M&G, Legal & General, Fidelity, and PricewaterhouseCoopers have defended their donations to an all-party Parliamentary corporate governance group.
The APPG was formed in 2004 to “develop and enhance the understanding of corporate governance at Westminster and influence future policy making”.
The group is wholly funded by donations and reports last week suggested the funding arrangements give the perception of “undue influence” over policy by companies and wealthy individuals. The group received £93,244 in donations in the past year, including £10,000 from M&G, £7,500 from Pricewaterhouse- Coopers and £5,000 from both L&G and Fidelity.
An L&G spokesman says it is useful to be involved with the APPG because it is at the “forefront of Government policy on corporate governance”.
He says: “We contribute to debates, listen to what is going on, help and shape policy decisions. This is a group of MPs and lords, so it is as open and transparent as you can get. Information on donations is publicly available.”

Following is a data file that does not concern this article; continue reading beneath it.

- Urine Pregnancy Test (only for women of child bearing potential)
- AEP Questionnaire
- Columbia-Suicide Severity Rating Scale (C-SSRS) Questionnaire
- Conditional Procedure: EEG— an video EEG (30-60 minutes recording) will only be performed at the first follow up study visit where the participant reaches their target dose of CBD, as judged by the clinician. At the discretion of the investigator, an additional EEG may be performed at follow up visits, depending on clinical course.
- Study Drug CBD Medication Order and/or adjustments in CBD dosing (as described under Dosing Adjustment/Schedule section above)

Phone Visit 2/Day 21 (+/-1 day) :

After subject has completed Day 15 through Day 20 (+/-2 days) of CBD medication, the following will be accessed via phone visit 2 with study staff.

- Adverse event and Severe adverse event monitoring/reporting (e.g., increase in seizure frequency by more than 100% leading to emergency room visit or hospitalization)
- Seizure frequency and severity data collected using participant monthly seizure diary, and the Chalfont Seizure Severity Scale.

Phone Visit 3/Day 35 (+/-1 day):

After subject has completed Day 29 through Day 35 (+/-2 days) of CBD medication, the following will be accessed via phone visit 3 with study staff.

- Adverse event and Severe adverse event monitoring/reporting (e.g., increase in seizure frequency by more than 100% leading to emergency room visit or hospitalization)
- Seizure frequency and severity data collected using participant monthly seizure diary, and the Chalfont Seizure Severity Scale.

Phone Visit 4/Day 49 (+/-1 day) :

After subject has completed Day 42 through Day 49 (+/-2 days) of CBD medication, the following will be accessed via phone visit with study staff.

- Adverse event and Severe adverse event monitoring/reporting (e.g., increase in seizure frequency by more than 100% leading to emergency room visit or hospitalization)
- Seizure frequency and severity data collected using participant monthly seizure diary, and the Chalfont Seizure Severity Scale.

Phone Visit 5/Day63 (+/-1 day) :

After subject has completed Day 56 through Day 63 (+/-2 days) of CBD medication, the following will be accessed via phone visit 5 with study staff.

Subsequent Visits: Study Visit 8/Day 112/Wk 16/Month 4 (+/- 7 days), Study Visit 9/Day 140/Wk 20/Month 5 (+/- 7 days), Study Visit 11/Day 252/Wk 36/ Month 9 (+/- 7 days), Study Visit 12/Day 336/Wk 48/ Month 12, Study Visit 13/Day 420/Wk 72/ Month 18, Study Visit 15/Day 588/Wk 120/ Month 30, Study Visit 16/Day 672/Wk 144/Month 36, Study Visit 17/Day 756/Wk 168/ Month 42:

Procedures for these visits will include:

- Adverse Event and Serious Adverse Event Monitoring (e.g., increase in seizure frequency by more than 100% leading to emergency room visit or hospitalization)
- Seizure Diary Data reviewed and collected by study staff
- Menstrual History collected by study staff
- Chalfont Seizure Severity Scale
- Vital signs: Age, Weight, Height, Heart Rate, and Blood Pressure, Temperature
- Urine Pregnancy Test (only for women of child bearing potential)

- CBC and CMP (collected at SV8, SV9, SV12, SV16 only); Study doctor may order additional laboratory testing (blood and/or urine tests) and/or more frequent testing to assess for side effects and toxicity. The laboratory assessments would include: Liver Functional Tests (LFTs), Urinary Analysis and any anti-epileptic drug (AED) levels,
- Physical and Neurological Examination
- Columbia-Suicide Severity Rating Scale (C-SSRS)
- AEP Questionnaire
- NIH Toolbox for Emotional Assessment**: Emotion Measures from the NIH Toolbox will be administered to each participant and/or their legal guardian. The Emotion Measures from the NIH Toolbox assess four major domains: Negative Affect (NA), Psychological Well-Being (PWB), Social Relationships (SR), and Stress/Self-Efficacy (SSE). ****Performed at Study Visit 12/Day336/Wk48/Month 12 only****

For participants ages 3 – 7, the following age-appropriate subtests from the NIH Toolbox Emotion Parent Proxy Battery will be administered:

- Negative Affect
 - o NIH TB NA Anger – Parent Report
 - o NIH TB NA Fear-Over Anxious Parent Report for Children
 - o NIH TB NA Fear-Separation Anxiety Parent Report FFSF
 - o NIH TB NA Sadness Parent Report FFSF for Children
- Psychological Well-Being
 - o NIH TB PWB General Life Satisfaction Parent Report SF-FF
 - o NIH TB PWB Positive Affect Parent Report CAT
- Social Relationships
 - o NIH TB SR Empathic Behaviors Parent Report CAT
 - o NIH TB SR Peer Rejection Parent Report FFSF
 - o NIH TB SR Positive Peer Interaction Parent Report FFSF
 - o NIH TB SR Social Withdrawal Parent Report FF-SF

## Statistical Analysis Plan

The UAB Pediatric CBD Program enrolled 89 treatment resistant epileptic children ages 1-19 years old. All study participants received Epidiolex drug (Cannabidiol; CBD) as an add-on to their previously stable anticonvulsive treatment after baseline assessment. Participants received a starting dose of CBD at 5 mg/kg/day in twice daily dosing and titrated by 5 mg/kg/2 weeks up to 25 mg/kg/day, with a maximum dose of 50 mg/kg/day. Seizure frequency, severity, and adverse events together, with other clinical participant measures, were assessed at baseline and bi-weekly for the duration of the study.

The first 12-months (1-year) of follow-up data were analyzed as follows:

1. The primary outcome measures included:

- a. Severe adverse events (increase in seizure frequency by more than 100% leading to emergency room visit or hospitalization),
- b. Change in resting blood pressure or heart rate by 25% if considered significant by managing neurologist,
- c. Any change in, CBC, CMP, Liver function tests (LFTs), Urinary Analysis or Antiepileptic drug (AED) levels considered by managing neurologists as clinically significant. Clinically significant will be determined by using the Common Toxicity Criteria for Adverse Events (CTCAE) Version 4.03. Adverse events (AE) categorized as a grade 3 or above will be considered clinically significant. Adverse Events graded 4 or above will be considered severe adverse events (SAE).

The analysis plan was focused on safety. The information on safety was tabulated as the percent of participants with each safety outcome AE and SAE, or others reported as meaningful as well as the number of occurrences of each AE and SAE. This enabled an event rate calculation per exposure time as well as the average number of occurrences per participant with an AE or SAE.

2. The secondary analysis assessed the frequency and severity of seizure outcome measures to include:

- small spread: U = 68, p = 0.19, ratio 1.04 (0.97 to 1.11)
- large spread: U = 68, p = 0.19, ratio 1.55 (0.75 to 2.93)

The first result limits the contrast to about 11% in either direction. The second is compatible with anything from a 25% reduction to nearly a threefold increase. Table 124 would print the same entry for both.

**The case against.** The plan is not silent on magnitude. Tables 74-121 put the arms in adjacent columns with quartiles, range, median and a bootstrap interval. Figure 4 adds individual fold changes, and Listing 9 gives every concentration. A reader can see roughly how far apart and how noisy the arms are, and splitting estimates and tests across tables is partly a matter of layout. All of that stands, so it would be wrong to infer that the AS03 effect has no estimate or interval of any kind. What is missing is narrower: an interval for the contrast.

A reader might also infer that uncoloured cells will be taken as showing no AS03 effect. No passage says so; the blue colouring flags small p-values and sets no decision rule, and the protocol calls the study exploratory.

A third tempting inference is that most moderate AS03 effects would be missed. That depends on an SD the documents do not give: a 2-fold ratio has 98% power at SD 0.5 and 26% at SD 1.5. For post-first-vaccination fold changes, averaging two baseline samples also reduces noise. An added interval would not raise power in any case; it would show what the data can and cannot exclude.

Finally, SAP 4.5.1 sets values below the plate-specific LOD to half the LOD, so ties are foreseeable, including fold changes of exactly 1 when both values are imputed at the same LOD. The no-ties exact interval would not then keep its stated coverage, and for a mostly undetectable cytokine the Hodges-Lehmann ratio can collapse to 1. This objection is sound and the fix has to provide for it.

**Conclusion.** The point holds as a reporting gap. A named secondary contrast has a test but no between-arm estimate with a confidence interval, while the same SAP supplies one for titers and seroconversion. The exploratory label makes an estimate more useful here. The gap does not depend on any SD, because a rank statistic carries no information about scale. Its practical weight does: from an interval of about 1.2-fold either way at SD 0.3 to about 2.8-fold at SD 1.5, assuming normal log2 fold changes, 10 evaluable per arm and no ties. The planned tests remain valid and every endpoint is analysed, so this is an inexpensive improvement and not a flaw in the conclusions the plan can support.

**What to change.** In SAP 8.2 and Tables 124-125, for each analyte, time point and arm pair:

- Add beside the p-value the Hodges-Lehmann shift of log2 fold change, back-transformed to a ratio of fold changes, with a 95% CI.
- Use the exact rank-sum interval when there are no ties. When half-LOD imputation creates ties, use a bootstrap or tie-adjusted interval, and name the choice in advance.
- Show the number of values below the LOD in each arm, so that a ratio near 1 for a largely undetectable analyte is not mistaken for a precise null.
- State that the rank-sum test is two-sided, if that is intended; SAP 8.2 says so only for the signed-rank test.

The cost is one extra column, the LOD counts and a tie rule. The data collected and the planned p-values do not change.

An M&G spokesman says: “M&G does not make contributions to political parties. The APPG is subject to all the usual regulatory requirements for such Parliamentary bodies and its annual activities are clearly disclosed on the group’s website.”
A Fidelity spokeswoman says: “Members may not have come into much contact with these kind of issues so we participate to help them understand what we are doing.”
PwC says the money is used to host events and facilitate discussions between interested parties on corporate governance.
Facts and Figures managing director Simon Webster says: “It is important these institutions do engage but it is a shame the system gives the opportunity only to those with deep pockets.”